The Observer is a Student-run, daily print & online newspaper serving Notre Dame & Saint Mary's. Learn more about us.



University finalizes Juniper Road plan

Amanda Michaels | Monday, September 27, 2004

With its plans to close Juniper Road at Douglas and realign Edison Road approved June 8 by the St. Joseph County Council, Notre Dame is focusing on finalizing designs, dates and costs for the campus roads project.

Assuming design approval, phase one of the project is tentatively scheduled to begin in April 2005 and wrap up by the end of that calendar year, according to the most aggressive timetable designed, said vice president for business operations Jim Lyphout. This first section of construction involves demolishing a large portion of the existing Edison Road and realigning it to swing out farther south of campus as well as beginning work on a new north-south corridor where it meets Ivy Road.

Phase two of the project calls for work to be completed on the portion of the new road that runs parallel to Ivy by August 2006 and the improvement to the section of Douglas from the new road to Old Juniper road by December of that year.

According to plans detailed by University architect Douglas Marsh at an April 27 community meeting, the new road would begin off Edison west of Ivy Road and merge into Ivy between Vaness Street and Dunn Road. Moving west, it would intersect Bulla Road at a stoplight and run behind the Fischer Graduate Residences, meeting Douglas Road at a traffic roundabout.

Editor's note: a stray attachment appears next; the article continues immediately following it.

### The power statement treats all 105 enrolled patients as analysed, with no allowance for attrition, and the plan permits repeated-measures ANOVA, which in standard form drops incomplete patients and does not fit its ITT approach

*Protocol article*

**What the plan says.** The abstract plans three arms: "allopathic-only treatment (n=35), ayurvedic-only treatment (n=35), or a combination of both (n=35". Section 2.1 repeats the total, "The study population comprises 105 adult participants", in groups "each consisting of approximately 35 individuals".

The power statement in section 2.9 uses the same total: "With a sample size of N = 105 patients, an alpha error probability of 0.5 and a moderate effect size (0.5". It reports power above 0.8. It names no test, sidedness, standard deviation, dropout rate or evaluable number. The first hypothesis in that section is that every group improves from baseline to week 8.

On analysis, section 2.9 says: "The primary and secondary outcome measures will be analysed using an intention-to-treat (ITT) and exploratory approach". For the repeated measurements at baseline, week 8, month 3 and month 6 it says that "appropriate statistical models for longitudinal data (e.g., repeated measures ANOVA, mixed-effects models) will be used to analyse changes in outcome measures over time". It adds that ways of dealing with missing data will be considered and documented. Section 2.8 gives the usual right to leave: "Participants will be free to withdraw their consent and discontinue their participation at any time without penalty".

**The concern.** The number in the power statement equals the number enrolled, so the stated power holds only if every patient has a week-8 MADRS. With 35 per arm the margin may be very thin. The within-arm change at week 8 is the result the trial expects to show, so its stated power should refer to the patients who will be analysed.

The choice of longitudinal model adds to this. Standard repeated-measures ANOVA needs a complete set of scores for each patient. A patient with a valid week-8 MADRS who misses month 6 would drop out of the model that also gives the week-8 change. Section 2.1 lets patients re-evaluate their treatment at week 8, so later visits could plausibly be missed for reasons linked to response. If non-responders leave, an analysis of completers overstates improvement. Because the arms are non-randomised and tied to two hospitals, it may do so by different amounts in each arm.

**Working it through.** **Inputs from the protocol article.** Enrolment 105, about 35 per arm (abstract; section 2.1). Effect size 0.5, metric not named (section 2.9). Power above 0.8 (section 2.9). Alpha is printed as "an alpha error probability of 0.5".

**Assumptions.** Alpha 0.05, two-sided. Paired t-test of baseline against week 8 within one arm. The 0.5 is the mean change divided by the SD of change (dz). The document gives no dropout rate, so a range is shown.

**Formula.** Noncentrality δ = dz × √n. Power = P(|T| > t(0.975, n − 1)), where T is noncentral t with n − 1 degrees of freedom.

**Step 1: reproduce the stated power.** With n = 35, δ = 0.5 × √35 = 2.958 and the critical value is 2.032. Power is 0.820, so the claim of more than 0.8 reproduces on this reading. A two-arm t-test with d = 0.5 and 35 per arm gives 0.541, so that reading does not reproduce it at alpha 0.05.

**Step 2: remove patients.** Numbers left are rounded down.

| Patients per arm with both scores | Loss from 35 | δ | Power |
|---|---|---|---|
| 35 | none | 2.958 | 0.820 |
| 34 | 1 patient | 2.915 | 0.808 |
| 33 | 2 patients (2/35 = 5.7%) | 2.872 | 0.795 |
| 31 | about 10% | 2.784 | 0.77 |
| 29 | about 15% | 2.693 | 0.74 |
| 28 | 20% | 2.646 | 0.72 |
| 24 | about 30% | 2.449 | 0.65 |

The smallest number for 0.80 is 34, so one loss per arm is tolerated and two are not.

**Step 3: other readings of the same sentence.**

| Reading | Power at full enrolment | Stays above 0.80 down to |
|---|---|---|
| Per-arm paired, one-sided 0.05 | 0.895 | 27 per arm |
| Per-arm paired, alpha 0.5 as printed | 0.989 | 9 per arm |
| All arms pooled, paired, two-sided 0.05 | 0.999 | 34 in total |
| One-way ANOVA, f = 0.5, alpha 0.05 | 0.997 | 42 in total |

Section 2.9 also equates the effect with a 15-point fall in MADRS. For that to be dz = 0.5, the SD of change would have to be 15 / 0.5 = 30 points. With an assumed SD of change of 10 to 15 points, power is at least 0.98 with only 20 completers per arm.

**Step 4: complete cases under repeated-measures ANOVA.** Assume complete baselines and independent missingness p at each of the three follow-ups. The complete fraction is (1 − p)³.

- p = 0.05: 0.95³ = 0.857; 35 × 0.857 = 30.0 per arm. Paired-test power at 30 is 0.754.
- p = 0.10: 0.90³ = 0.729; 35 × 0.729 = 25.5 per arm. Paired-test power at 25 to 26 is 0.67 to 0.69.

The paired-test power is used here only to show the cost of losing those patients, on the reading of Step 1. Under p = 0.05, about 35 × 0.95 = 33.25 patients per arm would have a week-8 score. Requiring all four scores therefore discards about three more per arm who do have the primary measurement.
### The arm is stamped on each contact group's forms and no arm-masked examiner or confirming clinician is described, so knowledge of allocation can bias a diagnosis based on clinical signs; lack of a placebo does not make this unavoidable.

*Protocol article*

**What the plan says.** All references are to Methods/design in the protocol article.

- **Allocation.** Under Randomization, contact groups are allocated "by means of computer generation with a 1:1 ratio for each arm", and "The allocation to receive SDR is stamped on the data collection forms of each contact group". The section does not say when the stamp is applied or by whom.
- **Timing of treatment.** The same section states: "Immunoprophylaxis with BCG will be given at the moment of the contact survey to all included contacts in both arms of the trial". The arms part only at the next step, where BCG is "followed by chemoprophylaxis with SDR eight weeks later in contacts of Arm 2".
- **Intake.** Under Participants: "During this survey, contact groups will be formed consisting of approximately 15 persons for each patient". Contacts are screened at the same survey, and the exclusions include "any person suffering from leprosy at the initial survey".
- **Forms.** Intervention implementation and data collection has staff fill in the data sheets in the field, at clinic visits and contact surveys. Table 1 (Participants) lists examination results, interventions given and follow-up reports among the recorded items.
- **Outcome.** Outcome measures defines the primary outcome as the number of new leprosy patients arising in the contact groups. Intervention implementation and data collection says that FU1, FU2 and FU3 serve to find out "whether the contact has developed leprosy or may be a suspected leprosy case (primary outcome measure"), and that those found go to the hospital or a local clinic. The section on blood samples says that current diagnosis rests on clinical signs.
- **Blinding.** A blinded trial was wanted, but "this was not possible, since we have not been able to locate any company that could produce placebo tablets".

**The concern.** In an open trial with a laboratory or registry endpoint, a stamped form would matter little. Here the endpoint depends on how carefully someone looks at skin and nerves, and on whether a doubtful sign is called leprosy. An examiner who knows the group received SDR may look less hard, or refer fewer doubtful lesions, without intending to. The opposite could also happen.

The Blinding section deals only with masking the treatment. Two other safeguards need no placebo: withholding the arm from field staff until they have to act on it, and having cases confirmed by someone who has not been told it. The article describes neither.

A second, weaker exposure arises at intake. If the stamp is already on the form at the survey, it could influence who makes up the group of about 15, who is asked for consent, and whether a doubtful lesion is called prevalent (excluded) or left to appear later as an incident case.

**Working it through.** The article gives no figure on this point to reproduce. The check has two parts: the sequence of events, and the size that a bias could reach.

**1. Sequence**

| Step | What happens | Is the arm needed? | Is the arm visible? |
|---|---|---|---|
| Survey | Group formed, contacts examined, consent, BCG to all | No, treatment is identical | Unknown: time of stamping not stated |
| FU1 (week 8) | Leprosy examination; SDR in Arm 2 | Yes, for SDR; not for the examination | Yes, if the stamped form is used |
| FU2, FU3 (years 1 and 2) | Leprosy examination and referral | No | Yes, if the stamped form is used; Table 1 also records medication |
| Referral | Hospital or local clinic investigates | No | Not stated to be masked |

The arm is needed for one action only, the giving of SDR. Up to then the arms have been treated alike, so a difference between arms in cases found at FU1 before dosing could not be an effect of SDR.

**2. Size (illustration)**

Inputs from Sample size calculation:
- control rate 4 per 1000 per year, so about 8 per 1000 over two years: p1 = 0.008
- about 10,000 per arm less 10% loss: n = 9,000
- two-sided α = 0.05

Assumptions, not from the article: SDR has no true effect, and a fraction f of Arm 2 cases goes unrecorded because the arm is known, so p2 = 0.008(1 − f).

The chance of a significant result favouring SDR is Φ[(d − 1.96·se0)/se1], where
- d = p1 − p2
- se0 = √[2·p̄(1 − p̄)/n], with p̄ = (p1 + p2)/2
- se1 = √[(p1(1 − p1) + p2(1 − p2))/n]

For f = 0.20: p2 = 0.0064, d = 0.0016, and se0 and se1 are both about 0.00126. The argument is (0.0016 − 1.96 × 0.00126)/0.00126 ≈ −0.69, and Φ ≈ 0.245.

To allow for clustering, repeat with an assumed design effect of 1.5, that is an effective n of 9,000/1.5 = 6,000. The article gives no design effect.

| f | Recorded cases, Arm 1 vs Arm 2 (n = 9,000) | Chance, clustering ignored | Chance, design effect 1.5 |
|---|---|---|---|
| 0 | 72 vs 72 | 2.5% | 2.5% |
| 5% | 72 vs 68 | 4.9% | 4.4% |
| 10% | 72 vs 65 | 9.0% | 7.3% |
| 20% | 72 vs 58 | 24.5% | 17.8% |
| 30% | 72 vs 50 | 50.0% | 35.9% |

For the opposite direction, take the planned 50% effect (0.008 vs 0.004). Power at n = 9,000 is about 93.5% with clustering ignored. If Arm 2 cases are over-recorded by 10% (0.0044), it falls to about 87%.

“This four-lane north-south corridor will be much faster than [the] current route through campus with stoplights,” Lyphout said. “It will be a better road and a faster road.”

Juniper will not close until all the alternative routes are in place – January 2007 at the earliest. The road will be completely razed and replaced with green space and new construction sites, possibly including two new residence halls, said Lyphout.

Lyphout estimated costs between $22 and $23 million, but said numbers were not firm. He also confirmed the University has located a funding source for the project.

Though the current football season has just begun, there are concerns about how the new construction will affect parking and traffic situations for tailgaters over the next few years.

Lyphout said that under current designs, the new north-south corridor will run through tailgating lots in the grassy area south of Edison Road and will make them unusable.

“I don’t think we’ve had any discussion yet if there are other spots we can use as substitutes, but we know there is more than adequate parking north of Douglas in a huge lot that is never full,” he said. “The more prime tailgating position will just be moved further from the stadium.”

The discussion process between the University and the affected community has been described as a “model situation,” as both parties made adjustments to their positions in accordance with new concerns, said Lyphout.

The campus road project grew mainly out of safety concerns, as construction on the northern area of campus promises an increase in pedestrian traffic.

It is also part of the campus master plan that places limits on how far the campus will expand in the quest for development.

“We have a blue line that tells us how far we can spread outwards, because we don’t want a sprawling, non-walkable campus,” Lyphout said. “We will continue to keep all new construction within the blue line, and to maximize that space, we had to eliminate Juniper Road.”